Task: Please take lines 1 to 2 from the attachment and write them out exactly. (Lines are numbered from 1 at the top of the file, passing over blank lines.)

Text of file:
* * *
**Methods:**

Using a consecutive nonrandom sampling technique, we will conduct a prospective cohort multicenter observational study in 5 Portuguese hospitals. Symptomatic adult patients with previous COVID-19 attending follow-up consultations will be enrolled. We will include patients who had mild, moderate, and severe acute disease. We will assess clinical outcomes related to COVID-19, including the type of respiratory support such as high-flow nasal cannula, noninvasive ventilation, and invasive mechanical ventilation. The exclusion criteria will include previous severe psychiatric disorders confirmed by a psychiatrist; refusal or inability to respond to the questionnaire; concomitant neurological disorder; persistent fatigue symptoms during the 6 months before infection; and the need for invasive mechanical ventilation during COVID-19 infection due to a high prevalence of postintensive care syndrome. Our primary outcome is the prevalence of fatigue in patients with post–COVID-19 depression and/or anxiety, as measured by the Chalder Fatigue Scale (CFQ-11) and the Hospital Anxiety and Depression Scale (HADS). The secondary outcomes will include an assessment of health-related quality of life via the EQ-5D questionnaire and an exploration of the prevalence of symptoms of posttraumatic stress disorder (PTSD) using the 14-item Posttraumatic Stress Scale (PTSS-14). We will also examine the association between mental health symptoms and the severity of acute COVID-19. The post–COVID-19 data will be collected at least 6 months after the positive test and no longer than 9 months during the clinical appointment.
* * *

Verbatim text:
**Methods:**

Using a consecutive nonrandom sampling technique, we will conduct a prospective cohort multicenter observational study in 5 Portuguese hospitals. Symptomatic adult patients with previous COVID-19 attending follow-up consultations will be enrolled. We will include patients who had mild, moderate, and severe acute disease. We will assess clinical outcomes related to COVID-19, including the type of respiratory support such as high-flow nasal cannula, noninvasive ventilation, and invasive mechanical ventilation. The exclusion criteria will include previous severe psychiatric disorders confirmed by a psychiatrist; refusal or inability to respond to the questionnaire; concomitant neurological disorder; persistent fatigue symptoms during the 6 months before infection; and the need for invasive mechanical ventilation during COVID-19 infection due to a high prevalence of postintensive care syndrome. Our primary outcome is the prevalence of fatigue in patients with post–COVID-19 depression and/or anxiety, as measured by the Chalder Fatigue Scale (CFQ-11) and the Hospital Anxiety and Depression Scale (HADS). The secondary outcomes will include an assessment of health-related quality of life via the EQ-5D questionnaire and an exploration of the prevalence of symptoms of posttraumatic stress disorder (PTSD) using the 14-item Posttraumatic Stress Scale (PTSS-14). We will also examine the association between mental health symptoms and the severity of acute COVID-19. The post–COVID-19 data will be collected at least 6 months after the positive test and no longer than 9 months during the clinical appointment.